Feeble Little Horse's dizzying journey beyond the world of DIY - WXPN | Vinyl At Heart

It hasn’t hit Feeble Little Horse yet that they’re sort of a big deal. Even after applause from The New York Times and their liaisons with some of the biggest labels in the game, the Pittsburgh-based quartet come across as soft-spoken and slightly sheepish. After all, this is the same band that told me last March they were “a little shy when it comes to interviews.” However, following the re-release of their album, Hayday in October via Saddle Creek, they’ve stumbled smack dab into the spotlight.

For a lot of bands, Feeble Little Horses’ career trajectory reads like a dream: going from playing beer-filled basement shows to being scouted by someone from arguably one of the most well-respected indie rock labels. For those other bands, a record deal would be a no-brainer, an automatic yes. They would simply ask where to sign. Feeble Little Horse, on the other hand, was skeptical from the start. With guitarist Ryan Walchonski moving to DC after graduation and the other members still in school or working, the band’s future was completely up in the air.

“The whole thing [Feeble Little Horse] felt kind of spur of the moment and lucky,” says Walchonski. “For me, it was like, it sucks this couldn’t have happened earlier, because this is probably going to be the end, but at least we did this album.”

It was only after someone from Saddle Creek came to their Brooklyn show with Horse Jumper of Love at Baby’s All Right in May that they began seriously considering going the label route. Self-described control freaks, they were wary of the music business in general, let alone the implications of signing with some of the other labels that were approaching them with offers.

“We were in the car, and Ryan was like, do you guys want to be famous or not? I was like, I want to be famous, I want to be a pop star,” Lydia Slocum recalls. “So I was like yeah, we can do it, I’ll do a label.”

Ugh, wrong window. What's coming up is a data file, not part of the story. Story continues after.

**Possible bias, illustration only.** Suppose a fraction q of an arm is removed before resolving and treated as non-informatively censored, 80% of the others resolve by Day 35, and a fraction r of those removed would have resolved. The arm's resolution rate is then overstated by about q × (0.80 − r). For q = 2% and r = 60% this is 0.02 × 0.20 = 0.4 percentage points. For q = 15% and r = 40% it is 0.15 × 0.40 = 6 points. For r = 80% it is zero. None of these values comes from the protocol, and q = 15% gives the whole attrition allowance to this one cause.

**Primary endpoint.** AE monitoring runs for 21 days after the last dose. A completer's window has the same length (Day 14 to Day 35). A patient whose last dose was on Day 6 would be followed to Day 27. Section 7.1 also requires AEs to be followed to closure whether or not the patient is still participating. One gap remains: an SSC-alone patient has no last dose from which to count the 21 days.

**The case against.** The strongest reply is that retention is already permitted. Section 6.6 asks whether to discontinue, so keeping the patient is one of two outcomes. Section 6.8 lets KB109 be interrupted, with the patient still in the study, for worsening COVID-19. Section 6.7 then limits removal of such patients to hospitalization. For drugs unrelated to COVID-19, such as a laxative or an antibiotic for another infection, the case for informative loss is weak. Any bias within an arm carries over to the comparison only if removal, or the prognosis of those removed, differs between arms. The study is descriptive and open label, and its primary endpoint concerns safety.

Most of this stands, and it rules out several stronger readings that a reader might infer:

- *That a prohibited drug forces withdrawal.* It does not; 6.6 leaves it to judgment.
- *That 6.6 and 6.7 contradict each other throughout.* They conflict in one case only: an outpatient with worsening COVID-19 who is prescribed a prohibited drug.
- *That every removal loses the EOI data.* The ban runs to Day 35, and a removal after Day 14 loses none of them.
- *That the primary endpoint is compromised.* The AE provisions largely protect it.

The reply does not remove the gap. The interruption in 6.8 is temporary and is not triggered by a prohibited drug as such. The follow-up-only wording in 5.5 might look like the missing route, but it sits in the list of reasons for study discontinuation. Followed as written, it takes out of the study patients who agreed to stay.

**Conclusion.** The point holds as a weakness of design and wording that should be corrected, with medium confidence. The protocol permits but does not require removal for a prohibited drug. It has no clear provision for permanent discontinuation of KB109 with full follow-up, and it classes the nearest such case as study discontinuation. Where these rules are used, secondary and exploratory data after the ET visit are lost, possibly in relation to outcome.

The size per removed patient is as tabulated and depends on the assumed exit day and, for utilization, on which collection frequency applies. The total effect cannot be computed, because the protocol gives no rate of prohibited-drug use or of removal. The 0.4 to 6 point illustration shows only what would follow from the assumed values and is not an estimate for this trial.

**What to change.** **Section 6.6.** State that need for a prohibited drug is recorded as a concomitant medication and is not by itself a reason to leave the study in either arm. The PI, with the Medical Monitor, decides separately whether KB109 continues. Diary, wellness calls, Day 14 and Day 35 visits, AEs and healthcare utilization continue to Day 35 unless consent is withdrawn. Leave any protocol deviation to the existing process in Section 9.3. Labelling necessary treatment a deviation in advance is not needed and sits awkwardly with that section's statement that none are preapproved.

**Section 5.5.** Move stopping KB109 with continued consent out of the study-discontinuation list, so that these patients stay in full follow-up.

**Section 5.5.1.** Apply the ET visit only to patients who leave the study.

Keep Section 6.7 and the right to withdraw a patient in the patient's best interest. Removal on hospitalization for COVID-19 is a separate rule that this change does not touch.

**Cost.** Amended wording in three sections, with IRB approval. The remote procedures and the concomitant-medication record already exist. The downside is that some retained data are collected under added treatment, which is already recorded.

The quartet was reassured by the creative freedom Saddle Creek promised, and the fact that Philadelphia experimental four-piece Palm, one of their favorite bands, recently joined the roster. They shook on it at a sandwich shop (or an Indian place; they couldn’t quite remember) while in Philly. The band had been planning to re-release Hayday through their record label, Unstable, so when the idea of making it their Saddle Creek debut was broached they were automatically on board.

Feeble Little Horse - Chores

The project was still less than a year old by the time they released Hayday in October, following their ep modern tourism, which came out only a few months before, in May 2021. The brainchild of Sebastian Kinsler (guitar, production, vocals, bass) and Walchonski, the duo played in other bands while attending The University of Pittsburgh and were brought together by their shared love of bands like A Country Western and Joyer. With an almost identical vision of “what a cool sound is and what a lame sound was,” according to Kinsler, they officially added Jake Kelley (drums) and Slocum to the band when they began working on Hayday. 

With no experience playing bass, Slocum purchased Walchonski’s for $40 and placed stickers on the frets where she had to press down. The boys had a stockpile of music that still lacked lyrics, and Slocum had been looking for a way to express her feelings following a breakup. The stars aligning, Hayday took shape quickly as they pieced together rejected riffs from modern tourism and voice memos they passed back and forth.